According to reports, Netflix pays for renovations on Hack My Home. Similarly, some Reddit users confirm that Netflix covers all the payments for renovations shows.
Aesthetic or functional transformations are shown in home renovation shows, which makes them addictive. But there are other things that make us ponder while we watch them. To maximize space, a new Netflix renovation series, Hack My Home, combines engineering, technology, and creativity. What remains is remarkable. But watching it only raises more questions.
In the series, four specialists visit people's homes and look for a room to hack with design, creativity, and technology, all of which are used to maximize space. Jessica Banks is the engineering specialist, Mikel Welch handles design, Brooks Atwood handles imagination and creativity, and Ati Williams handles construction.
Since the quartet develops its concepts at a headquarters where they can sketch and subsequently build parts of their plans, all of the residences are in the Atlanta region.But who really pays for all of the renovations? Well, let's find it out.
Previously, we touched on how to apply for the show.
As per Reports, Netflix Pays for the Renovations on Hack My Home: Reddit Update!
According to the sources, Netflix pays for the improvements on Hack My Home as well as all of the show's renovation. Likely, one cast member who appeared in season 1 exclusively for Reality Titbit stated, "They paid for everything including housing while we were out of the home.”
Netflix reportedly pays for the renovations on Hack My Home.
Image Source: TV Insider
Previously, Netflix also covered all production costs for the show Queer Eye, including the cost of the makeover. According to one Reddit user who appeared on Queer Eye:
In my case, they asked my landlord if it was okay to renovate. Once they got approval, they started buying stuff and remodeling. They didn’t finish remodeling the house, they just finished enough of it for the show which sucked. They only had like 4 days, which is understandable. Once the show is over they send you some money to help with covering the tax season for the stuff, since it’s all categorized as gifts. The house renovations were my landlords, the clothes and stuff were mine.
Similarly, each expert is compensated to appear on the remodeling show and share their expertise. And Bobby Berk of Queer Eye previously said to Netflix, “They [stars] get to keep everything. This is all financed by Netflix and our amazing partners.”
Hack My Home's Team Transforms a Room in People’s Homes Using Technology and Inventive Design!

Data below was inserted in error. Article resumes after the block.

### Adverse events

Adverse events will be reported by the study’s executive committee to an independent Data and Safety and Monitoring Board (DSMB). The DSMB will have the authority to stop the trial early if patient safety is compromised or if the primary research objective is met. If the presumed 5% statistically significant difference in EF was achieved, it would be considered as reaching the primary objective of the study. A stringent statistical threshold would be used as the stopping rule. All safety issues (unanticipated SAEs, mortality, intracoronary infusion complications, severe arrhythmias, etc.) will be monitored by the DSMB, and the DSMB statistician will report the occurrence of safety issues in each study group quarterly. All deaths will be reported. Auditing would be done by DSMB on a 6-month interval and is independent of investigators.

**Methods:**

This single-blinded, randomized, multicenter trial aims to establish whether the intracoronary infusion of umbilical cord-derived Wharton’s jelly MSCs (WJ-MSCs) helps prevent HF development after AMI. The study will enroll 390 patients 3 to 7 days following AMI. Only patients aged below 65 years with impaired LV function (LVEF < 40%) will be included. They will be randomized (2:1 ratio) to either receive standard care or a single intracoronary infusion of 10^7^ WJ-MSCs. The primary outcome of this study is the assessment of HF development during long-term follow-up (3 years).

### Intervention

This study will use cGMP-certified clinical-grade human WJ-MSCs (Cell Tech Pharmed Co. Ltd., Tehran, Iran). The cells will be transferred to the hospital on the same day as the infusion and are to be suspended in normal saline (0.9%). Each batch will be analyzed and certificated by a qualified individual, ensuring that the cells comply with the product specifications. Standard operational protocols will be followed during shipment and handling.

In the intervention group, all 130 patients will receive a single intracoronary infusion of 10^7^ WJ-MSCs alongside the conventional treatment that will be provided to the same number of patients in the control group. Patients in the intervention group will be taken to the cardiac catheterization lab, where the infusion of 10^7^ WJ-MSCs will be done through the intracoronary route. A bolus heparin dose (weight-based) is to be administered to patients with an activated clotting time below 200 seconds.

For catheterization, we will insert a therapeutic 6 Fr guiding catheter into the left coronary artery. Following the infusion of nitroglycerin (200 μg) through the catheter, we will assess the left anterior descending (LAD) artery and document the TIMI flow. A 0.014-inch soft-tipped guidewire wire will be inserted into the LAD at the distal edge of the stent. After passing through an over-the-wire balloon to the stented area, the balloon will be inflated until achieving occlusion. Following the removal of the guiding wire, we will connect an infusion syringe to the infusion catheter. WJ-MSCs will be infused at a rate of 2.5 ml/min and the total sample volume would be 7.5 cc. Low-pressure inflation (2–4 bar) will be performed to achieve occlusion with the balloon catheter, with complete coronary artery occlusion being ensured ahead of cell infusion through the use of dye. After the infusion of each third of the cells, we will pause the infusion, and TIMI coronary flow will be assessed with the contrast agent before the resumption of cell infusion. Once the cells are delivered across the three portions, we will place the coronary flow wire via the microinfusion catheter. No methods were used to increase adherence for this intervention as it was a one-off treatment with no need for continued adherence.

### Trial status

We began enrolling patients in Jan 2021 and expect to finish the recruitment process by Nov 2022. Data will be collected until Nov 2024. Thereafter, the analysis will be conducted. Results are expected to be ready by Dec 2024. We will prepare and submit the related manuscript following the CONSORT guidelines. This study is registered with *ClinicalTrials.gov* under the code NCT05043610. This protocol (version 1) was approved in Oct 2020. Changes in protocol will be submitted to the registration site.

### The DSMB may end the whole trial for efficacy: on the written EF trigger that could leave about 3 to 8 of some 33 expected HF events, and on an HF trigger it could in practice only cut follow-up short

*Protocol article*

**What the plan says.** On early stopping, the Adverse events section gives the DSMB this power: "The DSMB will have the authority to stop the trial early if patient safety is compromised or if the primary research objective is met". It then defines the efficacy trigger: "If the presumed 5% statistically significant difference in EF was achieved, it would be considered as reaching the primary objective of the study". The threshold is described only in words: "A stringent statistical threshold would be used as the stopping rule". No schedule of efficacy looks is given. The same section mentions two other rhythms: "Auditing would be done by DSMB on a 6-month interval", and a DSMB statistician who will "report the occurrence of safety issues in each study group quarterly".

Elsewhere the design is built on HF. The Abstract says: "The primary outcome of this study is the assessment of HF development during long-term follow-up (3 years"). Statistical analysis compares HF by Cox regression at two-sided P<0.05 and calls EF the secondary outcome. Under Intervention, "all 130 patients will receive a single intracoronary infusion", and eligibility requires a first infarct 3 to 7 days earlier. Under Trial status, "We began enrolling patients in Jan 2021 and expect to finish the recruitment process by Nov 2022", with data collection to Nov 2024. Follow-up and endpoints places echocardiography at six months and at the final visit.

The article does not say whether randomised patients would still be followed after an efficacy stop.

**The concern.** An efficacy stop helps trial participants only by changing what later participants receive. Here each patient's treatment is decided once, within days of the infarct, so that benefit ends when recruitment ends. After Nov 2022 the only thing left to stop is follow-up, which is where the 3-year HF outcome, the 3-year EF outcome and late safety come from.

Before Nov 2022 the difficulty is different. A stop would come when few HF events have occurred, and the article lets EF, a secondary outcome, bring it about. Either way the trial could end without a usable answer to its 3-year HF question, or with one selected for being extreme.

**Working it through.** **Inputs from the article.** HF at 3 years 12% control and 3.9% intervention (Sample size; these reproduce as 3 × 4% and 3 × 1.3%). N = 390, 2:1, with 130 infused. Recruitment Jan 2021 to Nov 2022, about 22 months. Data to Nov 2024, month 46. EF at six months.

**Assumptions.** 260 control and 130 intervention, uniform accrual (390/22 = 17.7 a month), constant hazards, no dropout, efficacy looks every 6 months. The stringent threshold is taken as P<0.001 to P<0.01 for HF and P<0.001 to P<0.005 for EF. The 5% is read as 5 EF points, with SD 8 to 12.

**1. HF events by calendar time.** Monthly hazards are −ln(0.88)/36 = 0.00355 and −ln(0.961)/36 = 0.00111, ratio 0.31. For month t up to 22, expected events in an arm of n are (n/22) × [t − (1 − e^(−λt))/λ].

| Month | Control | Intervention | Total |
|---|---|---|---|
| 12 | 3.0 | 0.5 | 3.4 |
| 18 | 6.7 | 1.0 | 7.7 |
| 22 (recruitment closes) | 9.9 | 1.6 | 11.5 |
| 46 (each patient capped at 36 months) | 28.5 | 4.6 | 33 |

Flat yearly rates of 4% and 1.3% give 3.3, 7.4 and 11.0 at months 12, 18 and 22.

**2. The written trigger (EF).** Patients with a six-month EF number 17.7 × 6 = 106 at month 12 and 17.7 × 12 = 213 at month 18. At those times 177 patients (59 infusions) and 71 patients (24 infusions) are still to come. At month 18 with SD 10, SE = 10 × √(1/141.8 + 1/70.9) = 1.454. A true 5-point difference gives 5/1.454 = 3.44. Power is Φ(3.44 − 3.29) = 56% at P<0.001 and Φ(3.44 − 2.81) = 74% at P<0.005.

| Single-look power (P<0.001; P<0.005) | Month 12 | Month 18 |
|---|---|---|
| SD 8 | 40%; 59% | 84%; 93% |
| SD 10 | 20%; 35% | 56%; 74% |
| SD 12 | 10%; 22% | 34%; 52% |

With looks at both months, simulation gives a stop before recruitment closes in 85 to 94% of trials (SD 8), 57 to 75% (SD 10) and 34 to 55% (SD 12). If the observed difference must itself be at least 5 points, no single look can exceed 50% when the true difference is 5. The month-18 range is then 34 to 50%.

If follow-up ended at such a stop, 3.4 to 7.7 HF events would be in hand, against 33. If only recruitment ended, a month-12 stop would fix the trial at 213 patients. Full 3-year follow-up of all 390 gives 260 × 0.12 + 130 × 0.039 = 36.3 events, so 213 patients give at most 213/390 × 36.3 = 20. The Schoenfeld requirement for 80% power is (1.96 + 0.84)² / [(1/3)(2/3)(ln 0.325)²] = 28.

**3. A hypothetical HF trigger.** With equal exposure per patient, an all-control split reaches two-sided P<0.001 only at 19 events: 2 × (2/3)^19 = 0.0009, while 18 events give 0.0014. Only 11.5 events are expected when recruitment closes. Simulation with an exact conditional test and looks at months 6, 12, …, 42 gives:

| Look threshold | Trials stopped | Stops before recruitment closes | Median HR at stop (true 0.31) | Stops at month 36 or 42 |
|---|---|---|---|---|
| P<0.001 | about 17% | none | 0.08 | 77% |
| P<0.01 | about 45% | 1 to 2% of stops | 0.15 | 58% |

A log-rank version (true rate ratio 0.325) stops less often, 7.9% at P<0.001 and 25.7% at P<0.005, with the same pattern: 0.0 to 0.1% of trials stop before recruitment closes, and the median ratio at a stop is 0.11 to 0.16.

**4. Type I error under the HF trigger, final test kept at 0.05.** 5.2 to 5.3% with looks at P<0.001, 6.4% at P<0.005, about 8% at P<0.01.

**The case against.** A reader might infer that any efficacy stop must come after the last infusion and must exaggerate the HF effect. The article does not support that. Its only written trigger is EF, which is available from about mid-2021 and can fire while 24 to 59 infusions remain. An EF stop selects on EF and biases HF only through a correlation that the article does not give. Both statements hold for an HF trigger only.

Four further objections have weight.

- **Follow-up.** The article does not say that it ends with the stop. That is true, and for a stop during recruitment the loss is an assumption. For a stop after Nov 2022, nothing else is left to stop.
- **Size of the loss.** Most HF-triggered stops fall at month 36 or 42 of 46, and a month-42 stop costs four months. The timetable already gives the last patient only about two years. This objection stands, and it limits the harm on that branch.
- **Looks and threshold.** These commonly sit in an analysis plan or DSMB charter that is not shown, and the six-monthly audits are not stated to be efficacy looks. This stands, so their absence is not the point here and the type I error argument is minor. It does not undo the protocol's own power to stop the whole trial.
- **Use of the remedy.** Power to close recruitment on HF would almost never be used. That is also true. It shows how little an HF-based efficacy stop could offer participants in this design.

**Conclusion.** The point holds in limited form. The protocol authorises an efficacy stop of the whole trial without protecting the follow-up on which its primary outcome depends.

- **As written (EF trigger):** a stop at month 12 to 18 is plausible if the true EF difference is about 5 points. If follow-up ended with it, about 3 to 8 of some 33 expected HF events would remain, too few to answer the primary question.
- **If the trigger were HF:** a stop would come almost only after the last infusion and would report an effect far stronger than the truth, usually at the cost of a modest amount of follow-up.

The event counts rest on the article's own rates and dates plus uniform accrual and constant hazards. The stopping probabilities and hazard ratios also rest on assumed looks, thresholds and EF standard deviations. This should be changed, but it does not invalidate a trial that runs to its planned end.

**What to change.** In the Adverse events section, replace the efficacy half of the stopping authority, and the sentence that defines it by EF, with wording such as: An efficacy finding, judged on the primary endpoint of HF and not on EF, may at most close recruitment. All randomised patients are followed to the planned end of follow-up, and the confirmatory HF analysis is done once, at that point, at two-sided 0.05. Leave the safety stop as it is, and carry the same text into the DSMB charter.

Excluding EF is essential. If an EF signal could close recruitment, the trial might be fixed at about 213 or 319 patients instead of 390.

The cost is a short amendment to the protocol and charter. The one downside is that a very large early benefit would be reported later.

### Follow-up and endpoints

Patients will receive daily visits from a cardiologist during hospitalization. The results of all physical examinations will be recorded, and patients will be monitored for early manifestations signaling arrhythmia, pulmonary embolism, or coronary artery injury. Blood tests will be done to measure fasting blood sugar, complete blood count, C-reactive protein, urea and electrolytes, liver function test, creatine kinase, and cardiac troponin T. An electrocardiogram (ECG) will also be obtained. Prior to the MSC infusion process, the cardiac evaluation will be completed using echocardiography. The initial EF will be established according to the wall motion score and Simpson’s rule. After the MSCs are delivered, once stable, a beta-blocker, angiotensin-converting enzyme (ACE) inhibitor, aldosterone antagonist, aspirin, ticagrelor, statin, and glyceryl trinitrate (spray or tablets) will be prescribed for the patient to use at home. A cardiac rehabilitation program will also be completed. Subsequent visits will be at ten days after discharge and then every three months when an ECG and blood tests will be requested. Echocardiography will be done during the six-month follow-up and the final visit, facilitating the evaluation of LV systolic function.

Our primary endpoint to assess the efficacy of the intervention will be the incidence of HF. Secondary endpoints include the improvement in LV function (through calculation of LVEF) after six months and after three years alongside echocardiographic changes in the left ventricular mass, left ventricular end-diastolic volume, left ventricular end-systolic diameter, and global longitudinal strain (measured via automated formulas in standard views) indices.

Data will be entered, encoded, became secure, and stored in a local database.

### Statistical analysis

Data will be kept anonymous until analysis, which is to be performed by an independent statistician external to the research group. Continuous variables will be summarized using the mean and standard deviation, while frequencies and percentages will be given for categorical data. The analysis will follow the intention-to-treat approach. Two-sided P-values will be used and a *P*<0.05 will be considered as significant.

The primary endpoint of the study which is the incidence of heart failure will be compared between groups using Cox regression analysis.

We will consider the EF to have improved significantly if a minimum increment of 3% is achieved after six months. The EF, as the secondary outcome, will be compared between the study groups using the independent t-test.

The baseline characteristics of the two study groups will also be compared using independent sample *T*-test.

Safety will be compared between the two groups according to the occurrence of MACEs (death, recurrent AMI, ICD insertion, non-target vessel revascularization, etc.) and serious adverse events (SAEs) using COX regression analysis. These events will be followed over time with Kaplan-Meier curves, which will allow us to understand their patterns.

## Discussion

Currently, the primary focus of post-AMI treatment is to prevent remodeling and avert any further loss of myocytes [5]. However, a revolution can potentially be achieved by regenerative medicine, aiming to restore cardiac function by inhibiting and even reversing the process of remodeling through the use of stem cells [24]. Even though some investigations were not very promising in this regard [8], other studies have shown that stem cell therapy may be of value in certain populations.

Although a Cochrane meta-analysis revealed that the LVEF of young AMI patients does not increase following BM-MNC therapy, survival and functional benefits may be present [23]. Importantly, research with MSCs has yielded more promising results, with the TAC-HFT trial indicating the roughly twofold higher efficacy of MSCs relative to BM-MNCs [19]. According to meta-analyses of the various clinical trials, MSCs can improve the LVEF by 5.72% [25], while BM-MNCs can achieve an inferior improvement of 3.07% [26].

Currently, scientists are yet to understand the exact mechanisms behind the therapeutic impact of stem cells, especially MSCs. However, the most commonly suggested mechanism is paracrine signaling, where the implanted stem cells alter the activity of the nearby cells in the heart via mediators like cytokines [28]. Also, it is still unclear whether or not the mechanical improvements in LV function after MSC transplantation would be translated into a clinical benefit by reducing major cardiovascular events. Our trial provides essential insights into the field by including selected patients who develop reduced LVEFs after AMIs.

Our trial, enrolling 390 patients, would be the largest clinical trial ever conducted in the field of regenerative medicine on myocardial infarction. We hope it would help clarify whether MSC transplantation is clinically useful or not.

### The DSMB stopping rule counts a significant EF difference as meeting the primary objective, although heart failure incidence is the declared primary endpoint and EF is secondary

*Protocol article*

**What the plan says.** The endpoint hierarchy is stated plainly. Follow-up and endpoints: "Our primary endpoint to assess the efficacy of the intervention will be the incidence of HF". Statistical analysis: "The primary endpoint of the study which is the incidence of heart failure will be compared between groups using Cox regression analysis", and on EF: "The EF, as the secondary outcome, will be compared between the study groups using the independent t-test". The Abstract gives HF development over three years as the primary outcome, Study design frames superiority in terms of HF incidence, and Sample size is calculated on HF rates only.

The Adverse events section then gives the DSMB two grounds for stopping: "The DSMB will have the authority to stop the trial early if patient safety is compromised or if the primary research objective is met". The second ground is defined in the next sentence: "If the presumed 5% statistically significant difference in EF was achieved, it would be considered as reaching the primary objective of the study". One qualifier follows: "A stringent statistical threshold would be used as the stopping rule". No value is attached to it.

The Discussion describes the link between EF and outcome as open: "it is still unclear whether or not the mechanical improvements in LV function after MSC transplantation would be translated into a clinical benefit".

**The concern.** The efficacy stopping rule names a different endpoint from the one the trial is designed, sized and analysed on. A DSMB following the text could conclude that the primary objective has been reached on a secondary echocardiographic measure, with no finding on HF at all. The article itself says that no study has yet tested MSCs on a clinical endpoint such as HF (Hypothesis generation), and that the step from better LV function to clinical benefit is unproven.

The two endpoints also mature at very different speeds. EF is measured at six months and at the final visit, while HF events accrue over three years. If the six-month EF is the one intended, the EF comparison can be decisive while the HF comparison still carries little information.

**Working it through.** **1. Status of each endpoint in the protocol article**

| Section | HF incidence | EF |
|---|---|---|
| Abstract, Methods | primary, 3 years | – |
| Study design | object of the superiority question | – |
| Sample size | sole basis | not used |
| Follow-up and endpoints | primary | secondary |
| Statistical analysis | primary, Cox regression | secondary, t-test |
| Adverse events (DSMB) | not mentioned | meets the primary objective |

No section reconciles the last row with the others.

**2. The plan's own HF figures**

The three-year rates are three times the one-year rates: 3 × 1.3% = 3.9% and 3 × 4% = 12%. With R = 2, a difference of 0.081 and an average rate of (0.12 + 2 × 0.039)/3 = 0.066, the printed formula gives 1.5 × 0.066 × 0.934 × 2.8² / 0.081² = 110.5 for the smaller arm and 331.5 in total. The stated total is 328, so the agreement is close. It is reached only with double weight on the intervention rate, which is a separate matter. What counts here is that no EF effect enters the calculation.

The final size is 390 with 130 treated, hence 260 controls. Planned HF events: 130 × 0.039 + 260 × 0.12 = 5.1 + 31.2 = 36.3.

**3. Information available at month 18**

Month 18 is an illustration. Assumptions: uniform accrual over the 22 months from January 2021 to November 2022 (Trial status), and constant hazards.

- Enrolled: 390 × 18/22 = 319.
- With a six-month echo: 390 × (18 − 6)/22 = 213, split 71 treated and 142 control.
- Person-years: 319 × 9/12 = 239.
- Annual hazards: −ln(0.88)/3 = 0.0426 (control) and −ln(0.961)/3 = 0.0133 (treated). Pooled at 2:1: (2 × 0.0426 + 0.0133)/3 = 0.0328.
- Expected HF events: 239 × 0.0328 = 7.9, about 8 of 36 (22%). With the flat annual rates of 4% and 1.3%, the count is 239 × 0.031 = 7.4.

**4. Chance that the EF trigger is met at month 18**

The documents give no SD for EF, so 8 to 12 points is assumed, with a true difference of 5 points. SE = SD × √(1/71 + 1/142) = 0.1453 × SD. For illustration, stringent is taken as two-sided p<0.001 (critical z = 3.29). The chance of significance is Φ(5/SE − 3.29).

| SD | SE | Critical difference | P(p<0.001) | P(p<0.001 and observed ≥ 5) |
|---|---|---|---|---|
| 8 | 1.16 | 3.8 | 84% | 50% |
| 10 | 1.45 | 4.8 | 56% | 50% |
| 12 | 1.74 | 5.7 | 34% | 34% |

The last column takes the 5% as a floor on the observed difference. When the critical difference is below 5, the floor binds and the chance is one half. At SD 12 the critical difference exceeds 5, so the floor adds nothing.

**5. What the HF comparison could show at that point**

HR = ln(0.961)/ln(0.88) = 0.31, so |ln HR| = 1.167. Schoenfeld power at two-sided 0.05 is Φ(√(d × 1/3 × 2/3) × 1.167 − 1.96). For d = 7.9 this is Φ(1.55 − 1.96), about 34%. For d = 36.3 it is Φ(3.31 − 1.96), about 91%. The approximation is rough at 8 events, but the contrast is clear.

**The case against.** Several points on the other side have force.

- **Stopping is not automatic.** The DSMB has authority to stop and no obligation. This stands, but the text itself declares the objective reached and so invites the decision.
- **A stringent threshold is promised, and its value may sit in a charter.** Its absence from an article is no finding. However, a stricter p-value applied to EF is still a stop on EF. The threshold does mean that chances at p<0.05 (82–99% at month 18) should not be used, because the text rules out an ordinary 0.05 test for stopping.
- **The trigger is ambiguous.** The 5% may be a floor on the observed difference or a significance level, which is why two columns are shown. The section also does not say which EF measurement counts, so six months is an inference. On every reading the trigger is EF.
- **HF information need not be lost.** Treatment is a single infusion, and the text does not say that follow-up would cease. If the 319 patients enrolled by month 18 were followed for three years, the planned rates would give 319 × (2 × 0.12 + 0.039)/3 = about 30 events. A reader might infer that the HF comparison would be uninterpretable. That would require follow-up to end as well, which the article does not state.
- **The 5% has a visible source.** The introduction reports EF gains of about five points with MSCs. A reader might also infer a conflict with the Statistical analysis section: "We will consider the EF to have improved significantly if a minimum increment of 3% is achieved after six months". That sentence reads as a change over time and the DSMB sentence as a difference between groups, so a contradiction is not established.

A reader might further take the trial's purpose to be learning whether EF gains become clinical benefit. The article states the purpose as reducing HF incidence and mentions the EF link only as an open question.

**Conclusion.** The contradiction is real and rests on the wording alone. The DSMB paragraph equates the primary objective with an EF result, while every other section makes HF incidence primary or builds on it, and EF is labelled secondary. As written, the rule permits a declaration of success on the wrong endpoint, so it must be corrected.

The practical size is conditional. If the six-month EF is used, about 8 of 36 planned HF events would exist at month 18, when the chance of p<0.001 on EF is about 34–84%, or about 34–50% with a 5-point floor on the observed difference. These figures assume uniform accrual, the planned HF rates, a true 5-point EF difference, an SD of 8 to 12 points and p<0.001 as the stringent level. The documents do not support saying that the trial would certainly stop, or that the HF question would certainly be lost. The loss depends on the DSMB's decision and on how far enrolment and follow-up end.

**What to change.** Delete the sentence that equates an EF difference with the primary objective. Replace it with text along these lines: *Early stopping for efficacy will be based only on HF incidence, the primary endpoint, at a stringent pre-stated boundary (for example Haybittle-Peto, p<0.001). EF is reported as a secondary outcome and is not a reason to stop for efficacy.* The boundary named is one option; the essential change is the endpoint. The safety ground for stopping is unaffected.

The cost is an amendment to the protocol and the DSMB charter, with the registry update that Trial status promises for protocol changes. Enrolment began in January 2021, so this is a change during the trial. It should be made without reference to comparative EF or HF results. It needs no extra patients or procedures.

The Hack My Home team's hacks are all very enjoyable, and despite the short length of the episodes, they're presented well enough for the ordinary viewer to comprehend what's going on, even if the technology itself isn't thoroughly detailed. But we're curious about what will happen once the cameras leave the house, given all of this cutting-edge technology.
Hack My Home Team uses technology and creative design to transform a room in people's homes.
Image Source: Decider
One of the things that always puzzles us during renovation shows where one room or space is fully restored is that the homeowners are now left with one incredibly modern, attractive room, but the rest of their house still looks the same as it did when the team arrived. That is exactly what we observed with the Westbrooks' house. It appears that the family's eclectic style (which reminds us of our own throw-things-together-in-a-room aesthetic) conflicts with their sleek, high-tech basement. Imagine attempting to sell a house like that; if we were viewing it, we'd be puzzled as to why the basement was so wonderful yet the rest of the house was so drab.
The renovations appear to be large and costly, therefore we're hopeful that the producers will cover the vast bulk of the costs. But we also question what would happen if the mobile walls failed, becoming caught in an odd position or moving back while someone was still behind them. Is there a kill switch? Is the mechanism covered by a warranty? What will the Westbrooks have to pay, say, a decade from now, if the wall-moving mechanism breaks, the company that developed it goes out of business, and they have to find someone to repair it?
The producers of renovation shows never, ever consider this, and given how much new technology is employed in these designs, we really have to question the practicality of these makeovers given that, you know, the homeowners have to really live with it on a daily basis.